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Torchlight 3 might have the most bizarre RPG class I’ve ever seen

Instead of an army of animals or skeletons, how about ... train?

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The Railmaster Torchlight 3 Image: Echtra Games/Perfect World
Ryan Gilliam (he/him) has worked at Polygon for nearly seven years. He primarily spends his time writing guides for massively popular games like Diablo 4 & Destiny 2.

Torchlight 3 dropped into early access toward the middle of June, and was met with a middling reaction from the community. After playing only an hour or so myself, I was already a bit bored by the long-awaited third entry to the action RPG series. But I also couldn’t stop playing, all thanks to one of the most unique RPG classes I’ve ever seen: The Railmaster.

In other action RPGs like Diablo 3, I traditionally play as the meaty, hard-hitting melee class, like the Barbarian or Crusader. But I’m also a sucker for pet classes, like the Witch Doctor or Necromancer, who use minions of evil to do damage for them. I was naturally attracted to Torchlight 3’s Railmaster class, as it combines my two great loves of smashing things and not lifting a finger.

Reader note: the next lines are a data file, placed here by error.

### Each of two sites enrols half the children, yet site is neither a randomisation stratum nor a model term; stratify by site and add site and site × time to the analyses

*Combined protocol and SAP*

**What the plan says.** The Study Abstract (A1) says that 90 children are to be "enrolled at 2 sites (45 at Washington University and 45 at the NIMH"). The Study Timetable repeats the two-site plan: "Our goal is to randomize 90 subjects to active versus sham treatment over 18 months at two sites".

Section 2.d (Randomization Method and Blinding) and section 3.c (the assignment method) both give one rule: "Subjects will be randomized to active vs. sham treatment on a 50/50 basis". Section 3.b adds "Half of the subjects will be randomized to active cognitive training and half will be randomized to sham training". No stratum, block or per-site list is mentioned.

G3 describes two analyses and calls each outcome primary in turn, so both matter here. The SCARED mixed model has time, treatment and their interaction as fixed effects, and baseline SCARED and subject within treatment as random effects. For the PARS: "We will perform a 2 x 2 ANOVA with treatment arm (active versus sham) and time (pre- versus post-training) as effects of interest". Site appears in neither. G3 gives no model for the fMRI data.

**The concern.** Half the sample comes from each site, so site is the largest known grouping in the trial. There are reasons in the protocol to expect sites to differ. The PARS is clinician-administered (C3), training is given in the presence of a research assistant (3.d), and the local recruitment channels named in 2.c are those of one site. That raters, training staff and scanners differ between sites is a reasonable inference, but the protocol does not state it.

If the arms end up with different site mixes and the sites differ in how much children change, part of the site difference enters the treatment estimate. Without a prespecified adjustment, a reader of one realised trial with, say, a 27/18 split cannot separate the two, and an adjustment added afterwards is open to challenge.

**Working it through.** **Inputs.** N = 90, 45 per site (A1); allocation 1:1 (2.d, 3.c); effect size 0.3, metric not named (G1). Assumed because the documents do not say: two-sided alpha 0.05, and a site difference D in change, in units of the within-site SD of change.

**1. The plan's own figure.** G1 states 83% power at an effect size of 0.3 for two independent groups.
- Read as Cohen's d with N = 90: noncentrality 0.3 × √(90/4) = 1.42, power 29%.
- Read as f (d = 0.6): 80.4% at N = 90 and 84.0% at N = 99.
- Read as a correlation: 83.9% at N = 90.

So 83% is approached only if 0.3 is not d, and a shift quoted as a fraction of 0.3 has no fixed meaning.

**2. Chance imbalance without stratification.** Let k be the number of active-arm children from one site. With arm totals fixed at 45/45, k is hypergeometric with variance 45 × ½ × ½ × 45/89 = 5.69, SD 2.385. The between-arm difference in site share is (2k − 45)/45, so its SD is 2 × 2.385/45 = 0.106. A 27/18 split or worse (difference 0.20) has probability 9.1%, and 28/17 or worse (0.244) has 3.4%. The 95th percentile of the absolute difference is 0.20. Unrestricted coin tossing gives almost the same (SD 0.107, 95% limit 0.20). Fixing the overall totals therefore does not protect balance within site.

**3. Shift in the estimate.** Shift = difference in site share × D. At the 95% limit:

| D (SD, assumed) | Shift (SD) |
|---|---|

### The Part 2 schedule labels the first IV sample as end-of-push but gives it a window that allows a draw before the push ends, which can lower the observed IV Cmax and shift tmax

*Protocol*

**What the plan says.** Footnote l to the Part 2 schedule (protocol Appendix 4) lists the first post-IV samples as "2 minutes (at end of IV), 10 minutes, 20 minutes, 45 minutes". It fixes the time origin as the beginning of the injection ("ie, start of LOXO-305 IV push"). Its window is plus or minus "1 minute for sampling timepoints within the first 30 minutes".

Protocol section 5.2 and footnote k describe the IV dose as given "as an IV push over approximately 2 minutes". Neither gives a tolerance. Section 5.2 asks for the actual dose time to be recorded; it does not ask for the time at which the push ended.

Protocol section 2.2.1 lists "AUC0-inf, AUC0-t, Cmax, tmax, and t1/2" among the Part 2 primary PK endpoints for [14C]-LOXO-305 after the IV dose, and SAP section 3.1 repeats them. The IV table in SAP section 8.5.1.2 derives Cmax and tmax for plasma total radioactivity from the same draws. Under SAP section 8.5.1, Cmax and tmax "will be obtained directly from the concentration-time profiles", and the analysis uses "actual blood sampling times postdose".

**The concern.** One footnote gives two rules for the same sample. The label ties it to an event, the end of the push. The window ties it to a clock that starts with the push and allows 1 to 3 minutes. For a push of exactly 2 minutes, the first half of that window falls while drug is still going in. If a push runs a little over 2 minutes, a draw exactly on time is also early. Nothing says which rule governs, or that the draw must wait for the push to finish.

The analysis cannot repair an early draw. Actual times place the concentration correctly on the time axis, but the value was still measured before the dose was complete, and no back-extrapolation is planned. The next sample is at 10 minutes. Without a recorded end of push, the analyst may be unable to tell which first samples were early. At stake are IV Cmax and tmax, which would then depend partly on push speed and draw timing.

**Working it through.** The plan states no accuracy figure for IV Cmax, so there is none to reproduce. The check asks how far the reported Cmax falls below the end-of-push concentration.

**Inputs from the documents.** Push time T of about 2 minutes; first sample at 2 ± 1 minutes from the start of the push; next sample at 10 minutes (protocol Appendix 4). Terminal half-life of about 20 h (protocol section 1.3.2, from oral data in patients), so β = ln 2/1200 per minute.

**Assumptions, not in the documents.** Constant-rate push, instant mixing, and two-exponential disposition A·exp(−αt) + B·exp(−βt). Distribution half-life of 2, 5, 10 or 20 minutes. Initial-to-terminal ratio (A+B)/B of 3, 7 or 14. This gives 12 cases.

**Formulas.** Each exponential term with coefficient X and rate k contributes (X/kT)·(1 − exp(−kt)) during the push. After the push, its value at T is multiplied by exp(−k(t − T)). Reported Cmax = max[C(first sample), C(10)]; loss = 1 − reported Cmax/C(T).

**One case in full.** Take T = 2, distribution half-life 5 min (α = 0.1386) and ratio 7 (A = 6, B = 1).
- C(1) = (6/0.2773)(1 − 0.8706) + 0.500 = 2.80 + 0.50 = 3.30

Instead of a traditional pet, The Railmaster perpetually builds train tracks behind him. A short distance behind the player, a locomotive appears and subsequently follows the tracks. The train starts with a simple turret, but players can evolve the train with a shield pylon for defense or a giant mortar cannon to deal area damage, among other upgrades.

With the train in tow, The Railmaster behaves like a beefy, brawler class. My abilities let me smash my weapon into the ground or throw some dynamite. But my real task is managing the train. I hit a key to start the train up, and I can hit it again to end the tracks, leaving my train to sit and take shots at whatever is nearby.

Usually in action RPGs, the pet master is a bit weaker to compensate for their army — or in this case, giant train — and The Railmaster is no different. I’m capable on my own, but I’m mostly there to help support my train and any allies I may have. Torchlight 3 kept me interested at least a full hour after I wanted to stop, just out of sheer absurdity and charm.

Every person I’ve shown The Railmaster to has the same reaction I did my first time booting up Torchlight 3: a sharp inhale of air followed by a giddy “oh wow.” It’s such a unique idea and implementation that nobody is quite prepared to see it for the first time.

The train behind The Railmaster doesn’t really look right most of the time. Sometimes it breaks, and the train only has a single car. Even when it’s working properly, the constant placement of the tracks looks strange and slightly off. It’s the perfect example of a brilliant idea that doesn’t necessarily work. And that’s OK sometimes.

In its early access state, Torchlight 3 is a mediocre action RPG, with uninteresting quests, long loads, and a confusing interface. But The Railmaster is a perfect gold nugget of an idea hiding within.

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